COLLABORATE, DON’T COMPETE
Collaboration in the community is where Valencia turns free-enterprise notions of competition on their head. The colleges in the Orlando area openly avoid competing with one another for students. Three colleges collectively agreed that Valencia should be the one to offer a degree requested by defense contractor Northrop Grumman. Because Valencia already had the most advanced electrical-engineering curriculum, the other two agreed to opt out.
Valencia, in turn, offers only a few bachelor’s degrees—ones not offered by the University of Central Florida, the behemoth four-year university that is a distant goal for many of the state’s high-school students. Why duplicate when you can supplement, Shugart reasoned.
Valencia’s most potent weapon to attract students is the chance for a direct path to UCF. The university guarantees that those with an associate’s degree from Valencia or three other community colleges can come in as juniors. The program, dubbed Direct Connect, appeals to students who may have difficulty getting into or paying for UCF. State budget cuts forced UCF to increase tuition by 15 percent this year, and its admissions policies have also gotten more selective over time. The average SAT scores for incoming freshmen have jumped 77 points in 10 years.
Direct Connect is the game changer that has altered the value of the two-year college in the minds of students and parents. “All parents want their child to have a bachelor’s degree, a four-year degree.… Well, in a sense, the career path with the [associate’s] degree can give them that,” said Joan Tiller, who runs special projects for Valencia.
Shugart and UCF President John Hitt collaborated on Direct Connect. In 2005, the two presidents recruited the three other community colleges to hash out course work and other details that would give students a smooth transition to the four-year university.
The negotiations required a high level of trust from UCF. It took on an obligation to smaller colleges that don’t turn people away and offer a lot of remedial courses. The community colleges took on the job of making sure their graduates showed up at the university prepared to be juniors.
“We all have drunk the same water and believe that we can do more together than we can do competing against one another. It sounds like mom and apple pie, but it really is true,” said UCF Provost Tony Waldrop.
The university has advisory offices on all the community-college campuses served by Direct Connect, and all the staff advisers are in constant contact. Students in Valencia’s elite honors program are automatically enrolled in UCF’s honors program, and the university periodically offers free football tickets to community-college students.
It can be difficult for some students (or their parents) to accept that they will spend their first college years on a campus that offers more technical certificates than student-life activities. Romano said that it drives her crazy when students transfer to UCF before finishing all of their prerequisites. The university’s courses are more expensive, and students who leave prematurely risk running out of financial aid.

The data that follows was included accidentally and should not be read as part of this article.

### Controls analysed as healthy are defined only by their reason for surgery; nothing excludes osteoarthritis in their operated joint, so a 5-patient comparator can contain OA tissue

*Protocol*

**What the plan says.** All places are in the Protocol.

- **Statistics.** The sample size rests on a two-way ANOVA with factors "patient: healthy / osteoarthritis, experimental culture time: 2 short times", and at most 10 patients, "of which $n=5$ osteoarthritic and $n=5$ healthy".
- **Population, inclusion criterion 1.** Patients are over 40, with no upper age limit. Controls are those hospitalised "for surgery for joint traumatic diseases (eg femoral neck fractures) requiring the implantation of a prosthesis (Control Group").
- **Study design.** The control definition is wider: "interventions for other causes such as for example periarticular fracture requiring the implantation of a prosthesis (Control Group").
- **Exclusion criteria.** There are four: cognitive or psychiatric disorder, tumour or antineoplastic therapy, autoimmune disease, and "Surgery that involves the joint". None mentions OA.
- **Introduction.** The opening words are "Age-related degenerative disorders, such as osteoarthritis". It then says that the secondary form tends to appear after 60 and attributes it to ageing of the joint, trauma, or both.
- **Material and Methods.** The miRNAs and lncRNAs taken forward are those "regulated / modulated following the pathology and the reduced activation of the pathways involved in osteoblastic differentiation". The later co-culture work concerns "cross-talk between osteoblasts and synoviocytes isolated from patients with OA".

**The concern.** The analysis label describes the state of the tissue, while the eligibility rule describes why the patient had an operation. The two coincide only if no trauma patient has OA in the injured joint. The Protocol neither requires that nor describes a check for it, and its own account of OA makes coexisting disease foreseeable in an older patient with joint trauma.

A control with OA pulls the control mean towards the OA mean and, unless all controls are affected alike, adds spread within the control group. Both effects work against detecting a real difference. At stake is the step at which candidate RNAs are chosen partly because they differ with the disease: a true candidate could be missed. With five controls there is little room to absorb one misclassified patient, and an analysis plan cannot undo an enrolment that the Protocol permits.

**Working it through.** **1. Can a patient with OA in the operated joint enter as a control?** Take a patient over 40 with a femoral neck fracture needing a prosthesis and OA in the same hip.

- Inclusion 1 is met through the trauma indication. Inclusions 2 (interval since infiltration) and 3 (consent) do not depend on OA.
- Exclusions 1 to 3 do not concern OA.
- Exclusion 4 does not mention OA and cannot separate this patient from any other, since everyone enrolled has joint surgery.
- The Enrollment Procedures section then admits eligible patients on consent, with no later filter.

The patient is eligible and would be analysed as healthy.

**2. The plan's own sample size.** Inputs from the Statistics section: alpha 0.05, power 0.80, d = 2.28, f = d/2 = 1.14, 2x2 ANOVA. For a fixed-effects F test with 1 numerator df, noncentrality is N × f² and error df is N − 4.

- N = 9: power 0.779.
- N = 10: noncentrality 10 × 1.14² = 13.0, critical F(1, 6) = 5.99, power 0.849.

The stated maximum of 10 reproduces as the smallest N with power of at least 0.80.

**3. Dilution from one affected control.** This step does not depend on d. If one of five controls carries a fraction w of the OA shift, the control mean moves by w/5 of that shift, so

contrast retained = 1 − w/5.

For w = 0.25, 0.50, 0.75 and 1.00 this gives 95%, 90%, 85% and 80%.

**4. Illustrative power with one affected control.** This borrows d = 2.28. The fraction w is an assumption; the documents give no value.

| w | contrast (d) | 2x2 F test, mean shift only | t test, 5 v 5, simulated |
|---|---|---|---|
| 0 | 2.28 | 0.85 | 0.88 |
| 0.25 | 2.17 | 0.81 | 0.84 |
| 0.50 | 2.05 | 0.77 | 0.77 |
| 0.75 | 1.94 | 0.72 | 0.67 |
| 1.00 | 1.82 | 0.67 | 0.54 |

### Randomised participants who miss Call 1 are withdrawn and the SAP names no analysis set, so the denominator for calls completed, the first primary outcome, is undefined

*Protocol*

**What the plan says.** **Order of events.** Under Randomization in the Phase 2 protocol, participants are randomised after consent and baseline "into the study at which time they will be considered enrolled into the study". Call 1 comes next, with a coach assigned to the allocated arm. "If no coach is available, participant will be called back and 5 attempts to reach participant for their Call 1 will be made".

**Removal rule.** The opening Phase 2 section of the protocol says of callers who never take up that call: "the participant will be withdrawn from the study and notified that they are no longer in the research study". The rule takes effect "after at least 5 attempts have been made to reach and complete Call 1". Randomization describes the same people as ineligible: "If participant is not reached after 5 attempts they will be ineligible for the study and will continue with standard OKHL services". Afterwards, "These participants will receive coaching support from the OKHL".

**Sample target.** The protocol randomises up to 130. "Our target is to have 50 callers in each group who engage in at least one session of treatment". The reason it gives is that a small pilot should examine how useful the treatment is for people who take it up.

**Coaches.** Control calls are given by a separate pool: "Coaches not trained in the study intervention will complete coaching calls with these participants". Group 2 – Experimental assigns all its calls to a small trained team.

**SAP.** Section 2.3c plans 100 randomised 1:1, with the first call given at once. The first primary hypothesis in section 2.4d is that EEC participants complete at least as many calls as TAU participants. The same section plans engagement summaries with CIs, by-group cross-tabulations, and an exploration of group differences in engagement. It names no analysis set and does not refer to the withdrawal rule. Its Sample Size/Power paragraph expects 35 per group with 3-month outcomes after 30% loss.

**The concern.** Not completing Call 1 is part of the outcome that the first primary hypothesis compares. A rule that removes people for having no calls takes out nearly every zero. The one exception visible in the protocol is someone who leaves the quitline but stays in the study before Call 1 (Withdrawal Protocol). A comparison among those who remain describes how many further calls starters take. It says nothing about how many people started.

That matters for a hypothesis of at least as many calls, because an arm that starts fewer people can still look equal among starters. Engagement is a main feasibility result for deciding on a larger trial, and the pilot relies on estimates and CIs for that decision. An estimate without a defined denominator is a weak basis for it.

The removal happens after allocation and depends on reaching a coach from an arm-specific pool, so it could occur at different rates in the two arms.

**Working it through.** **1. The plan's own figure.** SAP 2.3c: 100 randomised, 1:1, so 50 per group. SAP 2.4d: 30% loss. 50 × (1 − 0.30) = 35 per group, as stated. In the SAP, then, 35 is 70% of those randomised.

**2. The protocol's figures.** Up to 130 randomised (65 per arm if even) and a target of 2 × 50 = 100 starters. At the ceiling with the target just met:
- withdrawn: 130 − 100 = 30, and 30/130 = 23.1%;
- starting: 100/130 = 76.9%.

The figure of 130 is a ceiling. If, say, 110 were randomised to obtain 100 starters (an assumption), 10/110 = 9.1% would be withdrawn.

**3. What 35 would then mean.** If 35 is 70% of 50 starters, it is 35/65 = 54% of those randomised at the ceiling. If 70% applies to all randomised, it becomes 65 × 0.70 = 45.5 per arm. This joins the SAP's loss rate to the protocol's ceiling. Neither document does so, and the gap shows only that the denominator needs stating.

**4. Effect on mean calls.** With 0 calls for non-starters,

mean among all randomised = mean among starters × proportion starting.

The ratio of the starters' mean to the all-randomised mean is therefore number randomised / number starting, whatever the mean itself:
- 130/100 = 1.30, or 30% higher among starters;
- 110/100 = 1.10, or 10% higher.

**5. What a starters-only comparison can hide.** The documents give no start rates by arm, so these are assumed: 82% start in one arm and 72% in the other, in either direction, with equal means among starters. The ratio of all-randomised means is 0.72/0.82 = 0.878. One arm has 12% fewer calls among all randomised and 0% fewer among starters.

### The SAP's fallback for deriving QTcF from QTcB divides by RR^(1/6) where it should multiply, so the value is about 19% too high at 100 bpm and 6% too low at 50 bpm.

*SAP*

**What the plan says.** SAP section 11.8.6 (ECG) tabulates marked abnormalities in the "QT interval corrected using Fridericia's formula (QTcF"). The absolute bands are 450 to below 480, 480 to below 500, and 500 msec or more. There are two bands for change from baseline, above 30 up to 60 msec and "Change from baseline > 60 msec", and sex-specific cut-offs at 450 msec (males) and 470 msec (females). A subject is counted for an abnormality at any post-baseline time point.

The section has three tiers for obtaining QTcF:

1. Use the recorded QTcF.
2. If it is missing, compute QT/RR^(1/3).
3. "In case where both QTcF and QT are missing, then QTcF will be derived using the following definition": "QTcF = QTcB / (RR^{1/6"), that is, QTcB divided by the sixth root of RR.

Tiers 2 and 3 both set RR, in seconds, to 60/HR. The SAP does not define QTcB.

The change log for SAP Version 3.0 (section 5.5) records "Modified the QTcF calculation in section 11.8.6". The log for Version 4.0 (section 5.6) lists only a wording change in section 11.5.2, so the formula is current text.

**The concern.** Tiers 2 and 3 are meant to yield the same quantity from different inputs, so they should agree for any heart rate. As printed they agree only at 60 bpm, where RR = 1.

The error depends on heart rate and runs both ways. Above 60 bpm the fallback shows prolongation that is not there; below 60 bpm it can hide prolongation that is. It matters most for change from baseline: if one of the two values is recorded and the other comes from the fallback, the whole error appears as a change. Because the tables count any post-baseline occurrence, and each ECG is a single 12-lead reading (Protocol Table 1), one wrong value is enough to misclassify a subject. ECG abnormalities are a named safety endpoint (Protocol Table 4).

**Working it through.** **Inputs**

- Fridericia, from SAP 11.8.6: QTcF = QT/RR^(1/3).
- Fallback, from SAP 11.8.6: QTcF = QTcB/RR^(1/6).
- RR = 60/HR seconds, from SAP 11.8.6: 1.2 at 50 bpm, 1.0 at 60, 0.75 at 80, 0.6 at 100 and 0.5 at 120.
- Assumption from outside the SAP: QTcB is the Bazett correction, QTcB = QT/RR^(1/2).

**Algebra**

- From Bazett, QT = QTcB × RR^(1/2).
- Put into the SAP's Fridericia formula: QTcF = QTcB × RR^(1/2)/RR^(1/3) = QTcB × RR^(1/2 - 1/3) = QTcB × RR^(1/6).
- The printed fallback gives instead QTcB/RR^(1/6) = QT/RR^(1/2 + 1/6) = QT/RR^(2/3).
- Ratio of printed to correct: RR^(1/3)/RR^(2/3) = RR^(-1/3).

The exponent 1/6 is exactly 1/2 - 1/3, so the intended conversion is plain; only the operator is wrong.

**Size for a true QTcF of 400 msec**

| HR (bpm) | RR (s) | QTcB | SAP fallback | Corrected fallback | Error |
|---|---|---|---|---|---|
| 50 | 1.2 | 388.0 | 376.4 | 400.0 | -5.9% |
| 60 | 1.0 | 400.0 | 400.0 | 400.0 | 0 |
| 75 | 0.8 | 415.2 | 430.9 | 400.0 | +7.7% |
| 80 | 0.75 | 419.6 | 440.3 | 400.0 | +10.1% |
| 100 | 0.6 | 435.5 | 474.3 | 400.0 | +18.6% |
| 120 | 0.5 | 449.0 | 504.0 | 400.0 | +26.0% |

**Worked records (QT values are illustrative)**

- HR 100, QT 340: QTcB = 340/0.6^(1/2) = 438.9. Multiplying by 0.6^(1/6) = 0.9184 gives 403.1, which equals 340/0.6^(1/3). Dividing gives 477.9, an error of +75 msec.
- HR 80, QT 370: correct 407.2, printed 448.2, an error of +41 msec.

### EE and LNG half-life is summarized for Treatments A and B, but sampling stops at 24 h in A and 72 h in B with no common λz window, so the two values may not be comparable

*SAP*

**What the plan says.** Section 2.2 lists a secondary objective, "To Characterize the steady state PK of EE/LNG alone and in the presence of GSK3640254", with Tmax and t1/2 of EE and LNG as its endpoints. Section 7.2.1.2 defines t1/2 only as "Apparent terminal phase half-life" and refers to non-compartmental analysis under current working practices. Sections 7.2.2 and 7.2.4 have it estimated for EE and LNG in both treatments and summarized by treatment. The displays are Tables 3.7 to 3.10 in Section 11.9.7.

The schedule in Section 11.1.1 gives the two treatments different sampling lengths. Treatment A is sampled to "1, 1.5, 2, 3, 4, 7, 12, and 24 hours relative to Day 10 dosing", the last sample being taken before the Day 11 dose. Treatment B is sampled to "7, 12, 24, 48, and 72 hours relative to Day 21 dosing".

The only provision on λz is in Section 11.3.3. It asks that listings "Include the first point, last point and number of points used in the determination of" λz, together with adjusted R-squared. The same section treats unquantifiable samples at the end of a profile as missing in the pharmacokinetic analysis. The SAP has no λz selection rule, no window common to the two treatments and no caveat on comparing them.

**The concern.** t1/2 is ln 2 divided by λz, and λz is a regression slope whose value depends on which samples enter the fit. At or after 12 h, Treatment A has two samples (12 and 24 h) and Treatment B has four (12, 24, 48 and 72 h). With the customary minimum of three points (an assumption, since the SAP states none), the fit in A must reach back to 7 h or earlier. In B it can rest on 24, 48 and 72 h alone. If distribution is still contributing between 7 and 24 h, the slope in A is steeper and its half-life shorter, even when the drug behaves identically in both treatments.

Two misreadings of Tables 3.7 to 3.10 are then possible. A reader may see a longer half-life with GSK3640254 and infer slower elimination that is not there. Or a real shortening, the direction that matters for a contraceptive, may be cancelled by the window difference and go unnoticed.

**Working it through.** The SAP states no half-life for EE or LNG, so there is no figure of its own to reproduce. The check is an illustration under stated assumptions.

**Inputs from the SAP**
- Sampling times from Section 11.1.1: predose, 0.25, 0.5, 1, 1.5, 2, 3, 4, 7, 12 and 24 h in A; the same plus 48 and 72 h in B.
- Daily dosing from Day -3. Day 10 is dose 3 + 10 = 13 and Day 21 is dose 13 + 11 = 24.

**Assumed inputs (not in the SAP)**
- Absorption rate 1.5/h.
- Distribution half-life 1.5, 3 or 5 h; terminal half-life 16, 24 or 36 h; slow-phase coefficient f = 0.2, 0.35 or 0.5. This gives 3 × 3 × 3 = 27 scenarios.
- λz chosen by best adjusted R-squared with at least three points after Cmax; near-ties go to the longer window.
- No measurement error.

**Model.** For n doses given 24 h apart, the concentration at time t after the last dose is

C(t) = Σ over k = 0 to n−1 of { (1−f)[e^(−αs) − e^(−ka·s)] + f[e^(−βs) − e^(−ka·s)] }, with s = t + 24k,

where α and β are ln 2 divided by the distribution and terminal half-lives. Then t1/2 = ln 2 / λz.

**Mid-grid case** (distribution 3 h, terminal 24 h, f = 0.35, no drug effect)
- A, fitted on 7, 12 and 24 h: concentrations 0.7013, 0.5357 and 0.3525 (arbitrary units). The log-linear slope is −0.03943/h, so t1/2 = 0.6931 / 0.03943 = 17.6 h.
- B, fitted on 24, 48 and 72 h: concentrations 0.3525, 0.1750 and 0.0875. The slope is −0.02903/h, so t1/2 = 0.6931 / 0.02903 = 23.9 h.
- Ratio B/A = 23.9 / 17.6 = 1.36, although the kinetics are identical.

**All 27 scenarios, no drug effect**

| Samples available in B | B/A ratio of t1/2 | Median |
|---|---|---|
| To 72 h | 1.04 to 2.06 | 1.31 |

Still, Romano understands the yearning to move beyond an uber-practical community college for a big-time university. “It’s a big campus. They have a Greek life,” she said.
“They have a bar in the student center,” added Valencia’s academic dean, Nick Bekas.
Valencia is not alone in telling high-school students that there are easier and cheaper ways to get to the four-year university than through a grueling senior-year application process. A recent report from the National Student Clearinghouse found that 45 percent of all students who completed a degree at a four-year institution in 2010-11 had previously enrolled at a two-year institution.
“It’s important for students to understand that there are multiple paths to success. They don’t have to cinch that same degree in three years,” said Doug Shapiro, the clearinghouse’s executive director of research.
DEGREES FOR EMPLOYERS
Valencia offers a hands-on, job-training college experience that flouts the traditional classroom picture. Students in the school’s culinary lab wear chef’s uniforms and trace frosting designs on cookie sheets. Officials are proud that their culinary-arts degree is
a fraction of the cost of the same degree at a private academy.
Students in an invasive-cardiology class are decked out in full hospital gear. They practice threading guide wires through tiny catheter tubes and injecting dye. The object is to get the dye into the tube without air bubbles, which requires a steady hand. “When a bubble gets injected, you can stroke the patient,” said student Nalini Ghisiawan. The program had a 100 percent job-placement rate last year.
The business community in Central Florida is so closely interwoven with the area colleges that it is sometimes difficult to distinguish the two. In August, Valencia opened a satellite campus in Lake Nona Medical City, a planned cluster of hospitals and medical-research institutions. Once a cow pasture, the hub also houses a campus for the University of Central Florida’s medical school, a Veterans Administration facility, and a cutting-edge children’s hospital.